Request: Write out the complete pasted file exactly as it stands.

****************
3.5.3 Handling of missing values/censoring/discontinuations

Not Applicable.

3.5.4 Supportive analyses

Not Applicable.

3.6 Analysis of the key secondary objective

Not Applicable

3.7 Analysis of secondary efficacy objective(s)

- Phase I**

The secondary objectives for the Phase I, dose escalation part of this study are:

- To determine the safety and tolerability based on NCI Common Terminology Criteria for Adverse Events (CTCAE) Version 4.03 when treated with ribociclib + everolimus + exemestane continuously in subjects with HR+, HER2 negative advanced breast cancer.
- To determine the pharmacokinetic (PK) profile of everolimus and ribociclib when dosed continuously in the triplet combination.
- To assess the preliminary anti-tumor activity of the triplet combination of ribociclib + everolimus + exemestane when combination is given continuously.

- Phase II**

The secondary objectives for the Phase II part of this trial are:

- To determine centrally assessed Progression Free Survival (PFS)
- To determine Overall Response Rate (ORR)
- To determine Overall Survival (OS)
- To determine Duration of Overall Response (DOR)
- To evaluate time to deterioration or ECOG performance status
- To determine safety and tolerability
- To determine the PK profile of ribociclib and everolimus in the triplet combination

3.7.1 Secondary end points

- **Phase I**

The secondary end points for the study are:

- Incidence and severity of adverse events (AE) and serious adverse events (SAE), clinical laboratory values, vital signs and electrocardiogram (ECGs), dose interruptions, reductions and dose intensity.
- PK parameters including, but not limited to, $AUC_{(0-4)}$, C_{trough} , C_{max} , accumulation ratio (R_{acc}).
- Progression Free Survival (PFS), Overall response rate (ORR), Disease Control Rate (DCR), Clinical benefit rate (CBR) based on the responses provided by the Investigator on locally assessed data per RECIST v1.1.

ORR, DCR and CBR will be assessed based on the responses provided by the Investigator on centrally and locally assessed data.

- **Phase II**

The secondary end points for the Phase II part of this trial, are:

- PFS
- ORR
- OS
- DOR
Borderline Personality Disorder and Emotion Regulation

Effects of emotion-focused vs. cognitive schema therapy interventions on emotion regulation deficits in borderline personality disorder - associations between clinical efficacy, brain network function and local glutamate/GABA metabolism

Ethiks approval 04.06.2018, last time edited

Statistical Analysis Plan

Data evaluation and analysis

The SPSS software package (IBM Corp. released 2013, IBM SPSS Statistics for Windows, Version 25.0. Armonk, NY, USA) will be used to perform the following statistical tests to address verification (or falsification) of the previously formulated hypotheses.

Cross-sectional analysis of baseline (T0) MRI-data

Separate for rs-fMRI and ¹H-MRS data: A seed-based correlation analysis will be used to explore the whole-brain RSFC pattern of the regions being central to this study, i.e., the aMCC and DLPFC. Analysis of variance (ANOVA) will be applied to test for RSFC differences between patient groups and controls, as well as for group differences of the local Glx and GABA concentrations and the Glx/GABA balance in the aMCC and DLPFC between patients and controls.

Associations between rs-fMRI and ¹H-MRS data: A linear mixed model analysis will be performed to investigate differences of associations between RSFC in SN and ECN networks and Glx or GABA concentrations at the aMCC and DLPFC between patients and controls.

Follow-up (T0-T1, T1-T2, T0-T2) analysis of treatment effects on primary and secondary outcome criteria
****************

3.5.3 Handling of missing values/censoring/discontinuations

Not Applicable.

3.5.4 Supportive analyses

Not Applicable.

3.6 Analysis of the key secondary objective

Not Applicable

3.7 Analysis of secondary efficacy objective(s)

- Phase I**

The secondary objectives for the Phase I, dose escalation part of this study are:

- To determine the safety and tolerability based on NCI Common Terminology Criteria for Adverse Events (CTCAE) Version 4.03 when treated with ribociclib + everolimus + exemestane continuously in subjects with HR+, HER2 negative advanced breast cancer.
- To determine the pharmacokinetic (PK) profile of everolimus and ribociclib when dosed continuously in the triplet combination.
- To assess the preliminary anti-tumor activity of the triplet combination of ribociclib + everolimus + exemestane when combination is given continuously.

- Phase II**

The secondary objectives for the Phase II part of this trial are:

- To determine centrally assessed Progression Free Survival (PFS)
- To determine Overall Response Rate (ORR)
- To determine Overall Survival (OS)
- To determine Duration of Overall Response (DOR)
- To evaluate time to deterioration or ECOG performance status
- To determine safety and tolerability
- To determine the PK profile of ribociclib and everolimus in the triplet combination

3.7.1 Secondary end points

- **Phase I**

The secondary end points for the study are:

- Incidence and severity of adverse events (AE) and serious adverse events (SAE), clinical laboratory values, vital signs and electrocardiogram (ECGs), dose interruptions, reductions and dose intensity.
- PK parameters including, but not limited to, $AUC_{(0-4)}$, C_{trough} , C_{max} , accumulation ratio (R_{acc}).
- Progression Free Survival (PFS), Overall response rate (ORR), Disease Control Rate (DCR), Clinical benefit rate (CBR) based on the responses provided by the Investigator on locally assessed data per RECIST v1.1.

ORR, DCR and CBR will be assessed based on the responses provided by the Investigator on centrally and locally assessed data.

- **Phase II**

The secondary end points for the Phase II part of this trial, are:

- PFS
- ORR
- OS
- DOR
Borderline Personality Disorder and Emotion Regulation

Effects of emotion-focused vs. cognitive schema therapy interventions on emotion regulation deficits in borderline personality disorder - associations between clinical efficacy, brain network function and local glutamate/GABA metabolism

Ethiks approval 04.06.2018, last time edited

Statistical Analysis Plan

Data evaluation and analysis

The SPSS software package (IBM Corp. released 2013, IBM SPSS Statistics for Windows, Version 25.0. Armonk, NY, USA) will be used to perform the following statistical tests to address verification (or falsification) of the previously formulated hypotheses.

Cross-sectional analysis of baseline (T0) MRI-data

Separate for rs-fMRI and ¹H-MRS data: A seed-based correlation analysis will be used to explore the whole-brain RSFC pattern of the regions being central to this study, i.e., the aMCC and DLPFC. Analysis of variance (ANOVA) will be applied to test for RSFC differences between patient groups and controls, as well as for group differences of the local Glx and GABA concentrations and the Glx/GABA balance in the aMCC and DLPFC between patients and controls.

Associations between rs-fMRI and ¹H-MRS data: A linear mixed model analysis will be performed to investigate differences of associations between RSFC in SN and ECN networks and Glx or GABA concentrations at the aMCC and DLPFC between patients and controls.

Follow-up (T0-T1, T1-T2, T0-T2) analysis of treatment effects on primary and secondary outcome criteria